Individual study: Combatting adult invasive American bullfrog Lithobates catesbeianus.
Louette G, Devisscher S & Adriaens T (2014) Combatting adult invasive American bullfrog Lithobates catesbeianus. . European Journal of Wildlife Research, 60, 703-706
This study is summarised as evidence for the intervention(s) shown on the right. The icon shows which synopsis it is relevant to.
American bullfrog control: Direct removal of juveniles
A replicated study in 2010 and 2011 across three sites in Belgium (Louette et al. 2014) found catchability of bullfrog tadpoles in small shallow ponds using one double fyke net for 24 h to be reasonably consistent at approximately 6%. Bullfrog populations were investigated in ten permanently wet, small, shallow fish ponds (average surface area 1,500 m2; max depth 150 cm), across three sites. In six water bodies (Hoogstraten and Arendonk), bullfrog tadpole population density was estimated. In these ponds, a number of double fyke nets were set (parallel and two meters out from the shore) for 24 h, covering all sides of the water body. A minimum of three catch efforts of equal magnitude were performed. After every catch effort, all captured individuals were removed from the population. To determine the accuracy of these population size estimates, calibration using seine netting was performed in two ponds.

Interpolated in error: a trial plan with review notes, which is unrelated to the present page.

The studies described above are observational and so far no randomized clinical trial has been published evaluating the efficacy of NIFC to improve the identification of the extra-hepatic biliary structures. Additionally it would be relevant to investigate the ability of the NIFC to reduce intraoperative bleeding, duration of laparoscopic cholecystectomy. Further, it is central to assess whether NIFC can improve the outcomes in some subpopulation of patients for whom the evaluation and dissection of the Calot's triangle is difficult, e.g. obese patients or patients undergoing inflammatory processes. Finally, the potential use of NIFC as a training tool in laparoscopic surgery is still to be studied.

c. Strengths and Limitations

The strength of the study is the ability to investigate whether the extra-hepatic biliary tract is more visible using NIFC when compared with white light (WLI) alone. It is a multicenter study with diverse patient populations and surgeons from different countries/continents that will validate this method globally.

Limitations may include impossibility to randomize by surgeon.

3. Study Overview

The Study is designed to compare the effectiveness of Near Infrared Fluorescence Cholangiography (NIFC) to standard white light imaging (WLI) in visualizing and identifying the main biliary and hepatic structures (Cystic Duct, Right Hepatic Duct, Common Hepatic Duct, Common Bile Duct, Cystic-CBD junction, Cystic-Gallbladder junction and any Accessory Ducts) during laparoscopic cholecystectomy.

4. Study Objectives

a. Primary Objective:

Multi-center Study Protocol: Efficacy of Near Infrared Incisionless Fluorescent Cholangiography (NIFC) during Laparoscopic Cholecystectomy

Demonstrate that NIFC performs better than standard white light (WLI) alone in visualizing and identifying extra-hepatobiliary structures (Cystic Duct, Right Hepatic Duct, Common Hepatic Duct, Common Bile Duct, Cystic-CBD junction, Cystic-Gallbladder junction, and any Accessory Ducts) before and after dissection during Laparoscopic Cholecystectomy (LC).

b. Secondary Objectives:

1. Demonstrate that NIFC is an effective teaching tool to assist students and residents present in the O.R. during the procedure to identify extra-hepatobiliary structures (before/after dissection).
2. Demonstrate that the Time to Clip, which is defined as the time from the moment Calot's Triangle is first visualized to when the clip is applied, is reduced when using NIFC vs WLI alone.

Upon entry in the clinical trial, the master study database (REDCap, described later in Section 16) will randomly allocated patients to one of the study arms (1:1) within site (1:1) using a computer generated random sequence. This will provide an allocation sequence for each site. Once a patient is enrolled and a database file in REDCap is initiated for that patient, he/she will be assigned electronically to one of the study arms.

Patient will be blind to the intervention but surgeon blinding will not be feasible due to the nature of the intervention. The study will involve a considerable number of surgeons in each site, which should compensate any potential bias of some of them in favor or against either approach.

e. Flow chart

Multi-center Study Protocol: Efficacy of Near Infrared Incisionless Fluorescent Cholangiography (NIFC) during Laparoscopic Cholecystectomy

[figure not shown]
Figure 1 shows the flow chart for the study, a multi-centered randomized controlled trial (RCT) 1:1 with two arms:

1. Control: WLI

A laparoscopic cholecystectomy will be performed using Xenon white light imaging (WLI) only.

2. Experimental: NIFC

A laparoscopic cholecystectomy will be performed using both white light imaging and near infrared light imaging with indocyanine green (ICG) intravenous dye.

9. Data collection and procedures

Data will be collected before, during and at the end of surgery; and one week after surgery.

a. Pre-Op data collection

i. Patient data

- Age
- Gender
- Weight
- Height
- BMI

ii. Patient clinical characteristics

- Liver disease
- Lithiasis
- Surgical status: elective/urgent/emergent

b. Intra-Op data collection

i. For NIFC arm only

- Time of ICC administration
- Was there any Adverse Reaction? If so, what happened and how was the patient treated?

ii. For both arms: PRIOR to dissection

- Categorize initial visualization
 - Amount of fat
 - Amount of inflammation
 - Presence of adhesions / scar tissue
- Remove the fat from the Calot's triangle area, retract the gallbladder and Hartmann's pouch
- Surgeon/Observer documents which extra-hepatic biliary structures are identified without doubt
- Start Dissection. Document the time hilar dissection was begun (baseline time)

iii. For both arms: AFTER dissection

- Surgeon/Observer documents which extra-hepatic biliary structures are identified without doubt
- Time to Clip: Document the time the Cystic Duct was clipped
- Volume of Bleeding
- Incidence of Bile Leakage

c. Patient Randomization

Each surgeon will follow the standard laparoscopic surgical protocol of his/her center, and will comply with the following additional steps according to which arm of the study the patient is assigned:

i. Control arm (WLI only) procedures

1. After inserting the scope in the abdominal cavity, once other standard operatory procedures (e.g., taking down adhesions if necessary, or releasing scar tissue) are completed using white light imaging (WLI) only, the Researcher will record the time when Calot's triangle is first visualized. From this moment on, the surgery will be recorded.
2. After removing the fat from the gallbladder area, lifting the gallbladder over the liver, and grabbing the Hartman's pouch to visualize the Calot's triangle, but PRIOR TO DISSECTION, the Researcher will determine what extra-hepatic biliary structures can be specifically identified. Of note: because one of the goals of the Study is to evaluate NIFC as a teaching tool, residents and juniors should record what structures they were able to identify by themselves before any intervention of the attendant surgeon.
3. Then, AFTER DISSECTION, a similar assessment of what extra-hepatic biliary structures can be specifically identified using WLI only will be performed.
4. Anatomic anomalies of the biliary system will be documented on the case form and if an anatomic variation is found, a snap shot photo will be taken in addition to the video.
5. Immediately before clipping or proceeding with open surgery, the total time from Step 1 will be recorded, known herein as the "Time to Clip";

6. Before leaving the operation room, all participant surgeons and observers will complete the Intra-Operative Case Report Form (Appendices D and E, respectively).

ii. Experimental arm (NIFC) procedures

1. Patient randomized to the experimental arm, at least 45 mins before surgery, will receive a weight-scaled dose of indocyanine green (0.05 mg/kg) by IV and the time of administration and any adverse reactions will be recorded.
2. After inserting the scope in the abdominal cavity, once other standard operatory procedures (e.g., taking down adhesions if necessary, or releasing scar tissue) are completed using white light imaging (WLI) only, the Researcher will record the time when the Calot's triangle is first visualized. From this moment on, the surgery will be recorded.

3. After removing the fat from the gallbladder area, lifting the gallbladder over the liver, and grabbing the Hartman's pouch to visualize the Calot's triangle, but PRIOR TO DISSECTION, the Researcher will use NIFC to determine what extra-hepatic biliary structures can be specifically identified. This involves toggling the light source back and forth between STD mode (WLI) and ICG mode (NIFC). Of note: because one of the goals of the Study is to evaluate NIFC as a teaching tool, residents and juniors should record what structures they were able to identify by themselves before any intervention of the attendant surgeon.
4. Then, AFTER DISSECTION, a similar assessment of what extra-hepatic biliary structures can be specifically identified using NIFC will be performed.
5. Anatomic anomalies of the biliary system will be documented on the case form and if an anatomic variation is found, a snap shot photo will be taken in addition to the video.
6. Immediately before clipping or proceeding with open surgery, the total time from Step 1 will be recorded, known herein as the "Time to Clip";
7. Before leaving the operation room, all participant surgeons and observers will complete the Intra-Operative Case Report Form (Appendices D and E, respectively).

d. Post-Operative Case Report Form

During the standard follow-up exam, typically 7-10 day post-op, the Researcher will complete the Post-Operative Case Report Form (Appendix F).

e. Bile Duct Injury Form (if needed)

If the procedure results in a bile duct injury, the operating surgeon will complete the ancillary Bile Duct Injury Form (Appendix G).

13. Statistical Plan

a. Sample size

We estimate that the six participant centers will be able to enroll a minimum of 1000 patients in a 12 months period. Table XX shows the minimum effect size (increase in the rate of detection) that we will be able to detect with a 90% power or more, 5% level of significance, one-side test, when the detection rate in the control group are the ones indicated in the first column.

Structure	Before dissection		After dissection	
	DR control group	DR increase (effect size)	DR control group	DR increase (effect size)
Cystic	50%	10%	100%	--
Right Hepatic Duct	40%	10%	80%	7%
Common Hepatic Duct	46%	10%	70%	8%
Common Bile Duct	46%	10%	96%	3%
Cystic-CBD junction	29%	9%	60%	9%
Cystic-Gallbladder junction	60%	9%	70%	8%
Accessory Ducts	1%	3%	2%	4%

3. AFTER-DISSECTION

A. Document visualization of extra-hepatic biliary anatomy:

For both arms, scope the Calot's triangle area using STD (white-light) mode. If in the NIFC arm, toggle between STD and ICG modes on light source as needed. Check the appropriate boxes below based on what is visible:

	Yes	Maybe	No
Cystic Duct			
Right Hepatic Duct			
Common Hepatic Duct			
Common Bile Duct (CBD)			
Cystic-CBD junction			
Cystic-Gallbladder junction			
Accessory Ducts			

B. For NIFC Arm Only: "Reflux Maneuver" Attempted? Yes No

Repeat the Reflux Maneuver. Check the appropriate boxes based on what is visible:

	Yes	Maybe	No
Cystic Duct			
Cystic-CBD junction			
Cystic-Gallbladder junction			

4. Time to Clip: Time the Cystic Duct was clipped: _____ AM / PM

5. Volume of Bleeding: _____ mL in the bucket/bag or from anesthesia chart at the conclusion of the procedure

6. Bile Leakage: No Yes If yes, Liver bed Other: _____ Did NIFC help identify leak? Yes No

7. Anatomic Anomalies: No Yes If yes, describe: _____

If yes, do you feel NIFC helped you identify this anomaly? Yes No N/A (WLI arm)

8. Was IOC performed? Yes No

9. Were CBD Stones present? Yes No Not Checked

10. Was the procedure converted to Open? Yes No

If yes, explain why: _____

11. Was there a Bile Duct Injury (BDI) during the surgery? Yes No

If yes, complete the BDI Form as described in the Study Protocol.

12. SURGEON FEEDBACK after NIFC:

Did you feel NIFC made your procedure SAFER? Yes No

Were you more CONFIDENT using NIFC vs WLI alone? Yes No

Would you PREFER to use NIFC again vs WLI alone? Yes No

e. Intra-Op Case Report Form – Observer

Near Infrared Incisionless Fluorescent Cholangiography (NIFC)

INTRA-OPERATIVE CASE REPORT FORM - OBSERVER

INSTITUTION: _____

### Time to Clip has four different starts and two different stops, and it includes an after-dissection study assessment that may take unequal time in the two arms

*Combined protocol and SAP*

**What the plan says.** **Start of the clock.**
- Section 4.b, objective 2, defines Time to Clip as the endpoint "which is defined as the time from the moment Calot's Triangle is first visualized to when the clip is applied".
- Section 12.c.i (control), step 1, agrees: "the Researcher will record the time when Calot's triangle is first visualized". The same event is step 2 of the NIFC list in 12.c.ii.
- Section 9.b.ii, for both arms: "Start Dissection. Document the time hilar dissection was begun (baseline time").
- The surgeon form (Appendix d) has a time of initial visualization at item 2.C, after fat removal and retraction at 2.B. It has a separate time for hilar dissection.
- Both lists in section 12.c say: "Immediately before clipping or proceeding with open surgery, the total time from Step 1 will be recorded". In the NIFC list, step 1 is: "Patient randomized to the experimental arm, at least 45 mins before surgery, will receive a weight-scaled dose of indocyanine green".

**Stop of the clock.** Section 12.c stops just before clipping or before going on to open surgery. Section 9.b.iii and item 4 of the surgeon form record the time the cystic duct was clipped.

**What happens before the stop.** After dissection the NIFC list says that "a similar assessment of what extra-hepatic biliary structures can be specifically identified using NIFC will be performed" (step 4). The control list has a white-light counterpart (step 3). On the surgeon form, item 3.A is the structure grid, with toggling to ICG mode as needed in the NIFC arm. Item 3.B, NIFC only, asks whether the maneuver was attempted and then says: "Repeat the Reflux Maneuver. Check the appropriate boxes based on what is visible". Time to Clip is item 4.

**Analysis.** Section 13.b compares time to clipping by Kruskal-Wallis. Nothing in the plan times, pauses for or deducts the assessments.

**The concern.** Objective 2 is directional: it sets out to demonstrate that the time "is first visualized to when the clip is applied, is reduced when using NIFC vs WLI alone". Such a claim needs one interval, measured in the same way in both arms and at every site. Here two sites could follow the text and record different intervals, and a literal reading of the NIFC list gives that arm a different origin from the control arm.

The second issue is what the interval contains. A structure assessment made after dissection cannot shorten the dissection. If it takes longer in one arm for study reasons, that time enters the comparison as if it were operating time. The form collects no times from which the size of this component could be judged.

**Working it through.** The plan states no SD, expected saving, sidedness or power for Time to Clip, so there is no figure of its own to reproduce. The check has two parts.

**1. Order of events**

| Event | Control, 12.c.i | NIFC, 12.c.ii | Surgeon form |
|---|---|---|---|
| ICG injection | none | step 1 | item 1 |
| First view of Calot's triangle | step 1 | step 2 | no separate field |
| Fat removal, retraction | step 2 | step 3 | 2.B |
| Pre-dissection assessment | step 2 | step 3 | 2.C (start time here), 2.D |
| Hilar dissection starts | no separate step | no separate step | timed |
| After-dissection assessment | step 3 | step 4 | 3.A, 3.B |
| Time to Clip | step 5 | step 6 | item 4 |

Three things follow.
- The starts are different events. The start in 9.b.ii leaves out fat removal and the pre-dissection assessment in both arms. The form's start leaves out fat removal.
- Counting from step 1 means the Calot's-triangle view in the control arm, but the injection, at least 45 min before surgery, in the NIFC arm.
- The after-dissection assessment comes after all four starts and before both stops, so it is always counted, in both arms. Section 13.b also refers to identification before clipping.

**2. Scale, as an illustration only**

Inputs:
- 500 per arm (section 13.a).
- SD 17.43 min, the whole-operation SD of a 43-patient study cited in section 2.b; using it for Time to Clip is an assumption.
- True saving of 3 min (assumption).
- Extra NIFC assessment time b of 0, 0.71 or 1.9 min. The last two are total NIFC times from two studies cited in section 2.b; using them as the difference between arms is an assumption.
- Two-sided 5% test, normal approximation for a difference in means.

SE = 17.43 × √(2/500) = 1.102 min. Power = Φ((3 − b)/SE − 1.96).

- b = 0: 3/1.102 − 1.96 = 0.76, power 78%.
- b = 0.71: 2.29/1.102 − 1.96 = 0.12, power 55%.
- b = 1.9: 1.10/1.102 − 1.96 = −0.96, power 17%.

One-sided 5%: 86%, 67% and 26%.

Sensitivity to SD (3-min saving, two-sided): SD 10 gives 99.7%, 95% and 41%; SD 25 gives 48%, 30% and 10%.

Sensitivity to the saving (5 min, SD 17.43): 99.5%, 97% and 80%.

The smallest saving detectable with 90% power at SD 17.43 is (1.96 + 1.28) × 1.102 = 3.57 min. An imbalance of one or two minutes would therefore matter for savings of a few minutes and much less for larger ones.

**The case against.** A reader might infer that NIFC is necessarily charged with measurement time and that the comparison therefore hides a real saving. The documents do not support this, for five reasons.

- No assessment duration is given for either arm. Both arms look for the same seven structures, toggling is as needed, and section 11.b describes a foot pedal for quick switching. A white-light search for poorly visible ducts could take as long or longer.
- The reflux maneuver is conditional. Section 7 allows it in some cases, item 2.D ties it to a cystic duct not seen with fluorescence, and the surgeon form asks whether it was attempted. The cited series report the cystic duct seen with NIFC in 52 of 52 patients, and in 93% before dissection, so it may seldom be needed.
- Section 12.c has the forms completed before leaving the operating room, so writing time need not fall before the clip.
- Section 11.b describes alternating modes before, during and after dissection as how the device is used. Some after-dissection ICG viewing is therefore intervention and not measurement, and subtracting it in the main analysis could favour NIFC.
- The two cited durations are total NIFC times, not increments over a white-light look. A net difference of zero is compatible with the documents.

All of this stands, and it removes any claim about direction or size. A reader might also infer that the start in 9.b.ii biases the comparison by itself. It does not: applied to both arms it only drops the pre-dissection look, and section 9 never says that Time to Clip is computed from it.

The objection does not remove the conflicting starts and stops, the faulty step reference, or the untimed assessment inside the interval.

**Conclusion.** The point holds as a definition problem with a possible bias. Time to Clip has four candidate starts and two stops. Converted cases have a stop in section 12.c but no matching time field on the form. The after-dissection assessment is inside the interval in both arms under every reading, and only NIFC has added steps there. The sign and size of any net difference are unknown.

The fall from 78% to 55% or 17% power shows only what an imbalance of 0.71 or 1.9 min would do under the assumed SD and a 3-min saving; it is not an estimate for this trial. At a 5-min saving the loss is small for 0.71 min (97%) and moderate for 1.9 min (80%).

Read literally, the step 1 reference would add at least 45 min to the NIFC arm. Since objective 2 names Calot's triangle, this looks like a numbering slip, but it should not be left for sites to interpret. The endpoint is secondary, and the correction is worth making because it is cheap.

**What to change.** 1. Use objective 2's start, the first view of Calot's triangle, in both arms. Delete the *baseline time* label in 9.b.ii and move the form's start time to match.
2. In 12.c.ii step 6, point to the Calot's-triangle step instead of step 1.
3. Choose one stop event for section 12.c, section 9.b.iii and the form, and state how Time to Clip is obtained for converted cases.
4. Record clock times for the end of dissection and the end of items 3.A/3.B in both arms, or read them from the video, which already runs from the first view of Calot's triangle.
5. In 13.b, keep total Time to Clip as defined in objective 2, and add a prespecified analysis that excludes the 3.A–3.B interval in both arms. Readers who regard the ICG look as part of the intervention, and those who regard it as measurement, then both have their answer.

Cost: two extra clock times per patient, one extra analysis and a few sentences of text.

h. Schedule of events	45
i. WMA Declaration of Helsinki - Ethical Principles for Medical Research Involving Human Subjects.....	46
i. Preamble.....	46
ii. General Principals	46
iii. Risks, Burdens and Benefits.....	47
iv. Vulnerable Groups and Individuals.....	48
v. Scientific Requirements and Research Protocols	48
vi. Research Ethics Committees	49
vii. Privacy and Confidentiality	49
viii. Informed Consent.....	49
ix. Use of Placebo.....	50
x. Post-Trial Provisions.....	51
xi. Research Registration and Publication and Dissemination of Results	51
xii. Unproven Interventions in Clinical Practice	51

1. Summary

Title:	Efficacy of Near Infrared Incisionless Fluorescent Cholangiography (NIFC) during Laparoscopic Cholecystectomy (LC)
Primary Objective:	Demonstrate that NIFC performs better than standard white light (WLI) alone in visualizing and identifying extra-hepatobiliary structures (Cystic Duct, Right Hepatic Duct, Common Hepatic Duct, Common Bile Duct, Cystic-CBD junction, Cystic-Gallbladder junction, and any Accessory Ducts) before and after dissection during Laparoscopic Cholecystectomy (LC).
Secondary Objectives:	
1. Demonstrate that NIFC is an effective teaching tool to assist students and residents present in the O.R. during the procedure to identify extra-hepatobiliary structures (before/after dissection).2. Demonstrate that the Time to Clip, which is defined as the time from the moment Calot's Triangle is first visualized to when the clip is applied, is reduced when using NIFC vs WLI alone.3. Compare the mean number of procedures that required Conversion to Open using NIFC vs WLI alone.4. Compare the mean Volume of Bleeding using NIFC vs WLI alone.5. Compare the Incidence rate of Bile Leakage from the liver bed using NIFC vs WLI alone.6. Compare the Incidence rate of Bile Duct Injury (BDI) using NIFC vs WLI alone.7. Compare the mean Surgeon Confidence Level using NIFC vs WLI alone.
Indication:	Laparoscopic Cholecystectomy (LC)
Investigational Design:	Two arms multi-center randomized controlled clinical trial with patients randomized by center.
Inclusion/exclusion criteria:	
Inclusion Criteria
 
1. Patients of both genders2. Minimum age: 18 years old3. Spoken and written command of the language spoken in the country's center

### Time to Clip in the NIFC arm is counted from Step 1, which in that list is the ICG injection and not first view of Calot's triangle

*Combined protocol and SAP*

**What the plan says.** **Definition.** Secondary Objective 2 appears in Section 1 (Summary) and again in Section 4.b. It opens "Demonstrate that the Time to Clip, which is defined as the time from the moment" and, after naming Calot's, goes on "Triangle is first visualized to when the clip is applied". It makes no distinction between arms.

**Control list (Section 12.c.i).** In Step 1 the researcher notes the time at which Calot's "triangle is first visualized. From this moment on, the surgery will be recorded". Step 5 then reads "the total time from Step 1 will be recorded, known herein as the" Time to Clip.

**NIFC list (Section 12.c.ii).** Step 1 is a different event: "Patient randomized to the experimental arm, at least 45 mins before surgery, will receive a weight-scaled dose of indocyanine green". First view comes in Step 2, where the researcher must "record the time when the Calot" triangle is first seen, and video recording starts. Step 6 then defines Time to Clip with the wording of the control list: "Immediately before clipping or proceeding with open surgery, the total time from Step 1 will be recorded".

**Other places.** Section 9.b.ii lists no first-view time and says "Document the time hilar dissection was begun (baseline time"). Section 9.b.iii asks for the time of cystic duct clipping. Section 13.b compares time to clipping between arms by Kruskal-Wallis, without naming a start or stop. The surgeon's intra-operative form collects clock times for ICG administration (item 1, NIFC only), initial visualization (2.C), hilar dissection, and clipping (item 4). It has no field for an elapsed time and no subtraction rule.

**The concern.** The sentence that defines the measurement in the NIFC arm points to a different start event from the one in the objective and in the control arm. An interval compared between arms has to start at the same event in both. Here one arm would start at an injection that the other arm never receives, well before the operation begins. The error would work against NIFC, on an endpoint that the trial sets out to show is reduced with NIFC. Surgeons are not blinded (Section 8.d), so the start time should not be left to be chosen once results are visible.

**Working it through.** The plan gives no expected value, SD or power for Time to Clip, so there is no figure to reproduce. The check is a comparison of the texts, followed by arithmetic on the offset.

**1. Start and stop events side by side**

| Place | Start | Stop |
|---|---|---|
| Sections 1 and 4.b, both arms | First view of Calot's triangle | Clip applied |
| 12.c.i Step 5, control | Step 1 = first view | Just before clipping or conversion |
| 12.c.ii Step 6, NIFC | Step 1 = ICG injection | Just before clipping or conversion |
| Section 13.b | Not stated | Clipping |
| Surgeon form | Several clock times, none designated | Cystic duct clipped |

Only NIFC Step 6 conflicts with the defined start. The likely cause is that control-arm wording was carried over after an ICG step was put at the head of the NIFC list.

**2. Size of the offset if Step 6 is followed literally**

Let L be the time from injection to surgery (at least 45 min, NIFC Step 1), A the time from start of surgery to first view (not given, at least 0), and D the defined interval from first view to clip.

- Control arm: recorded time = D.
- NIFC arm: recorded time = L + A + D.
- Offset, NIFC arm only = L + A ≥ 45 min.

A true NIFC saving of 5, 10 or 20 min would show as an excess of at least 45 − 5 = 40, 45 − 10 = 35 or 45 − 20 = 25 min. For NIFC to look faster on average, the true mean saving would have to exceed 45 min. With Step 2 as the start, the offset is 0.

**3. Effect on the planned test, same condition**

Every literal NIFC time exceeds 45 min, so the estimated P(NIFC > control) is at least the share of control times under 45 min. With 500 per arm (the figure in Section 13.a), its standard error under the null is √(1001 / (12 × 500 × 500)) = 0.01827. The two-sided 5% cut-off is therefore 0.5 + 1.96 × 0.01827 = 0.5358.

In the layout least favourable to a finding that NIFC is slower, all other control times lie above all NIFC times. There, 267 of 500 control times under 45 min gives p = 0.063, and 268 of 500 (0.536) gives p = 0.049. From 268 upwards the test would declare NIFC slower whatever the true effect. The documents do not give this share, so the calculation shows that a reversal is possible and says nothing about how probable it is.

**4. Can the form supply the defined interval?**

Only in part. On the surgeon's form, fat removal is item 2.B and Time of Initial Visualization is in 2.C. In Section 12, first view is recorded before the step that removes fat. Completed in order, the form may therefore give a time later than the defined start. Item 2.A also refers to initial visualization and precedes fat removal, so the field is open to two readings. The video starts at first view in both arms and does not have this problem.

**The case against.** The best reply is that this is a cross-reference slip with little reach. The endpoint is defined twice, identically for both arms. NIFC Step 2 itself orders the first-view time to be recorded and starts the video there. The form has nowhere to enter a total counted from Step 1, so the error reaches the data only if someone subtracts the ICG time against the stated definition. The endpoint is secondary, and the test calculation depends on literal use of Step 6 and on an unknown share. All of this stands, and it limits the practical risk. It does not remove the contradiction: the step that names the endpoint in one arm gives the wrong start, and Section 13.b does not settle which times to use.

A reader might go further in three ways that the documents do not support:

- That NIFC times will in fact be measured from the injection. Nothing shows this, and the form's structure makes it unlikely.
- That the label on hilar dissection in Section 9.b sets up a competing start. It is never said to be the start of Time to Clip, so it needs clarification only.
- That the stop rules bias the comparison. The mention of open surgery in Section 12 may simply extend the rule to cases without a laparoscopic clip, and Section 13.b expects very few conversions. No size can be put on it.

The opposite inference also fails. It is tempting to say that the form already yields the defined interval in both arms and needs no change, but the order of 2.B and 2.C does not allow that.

American bullfrog control: Direct removal of adults
One replicated study in 2012 and 2013 in Balen, northeast Belgium (Louette et al. 2014) found catchability of adult bullfrog in small shallow ponds using one double fyke net for 24 h to be reasonably consistent at approximately 0.7%. Catchability of adult American bullfrogs was investigated using mark-recapture at the peak of reproduction. Adult bullfrogs were sampled during 16 separate capture occasions. At each sampling occasion in 2012, ten ponds were randomly sampled, and six ponds at each capture occasion in 2013. For every subsequent sampling occasion, a new randomisation of sampled ponds was made. Each time, one double fyke net was placed 2m out and parallel to the shore of the longest side of the pond for 24 h. Every two days, fyke nets were alternated between the opposite banks of the ponds under investigation. Individuals were marked with an injection of pigment under the skin, and released in the centre of the pond.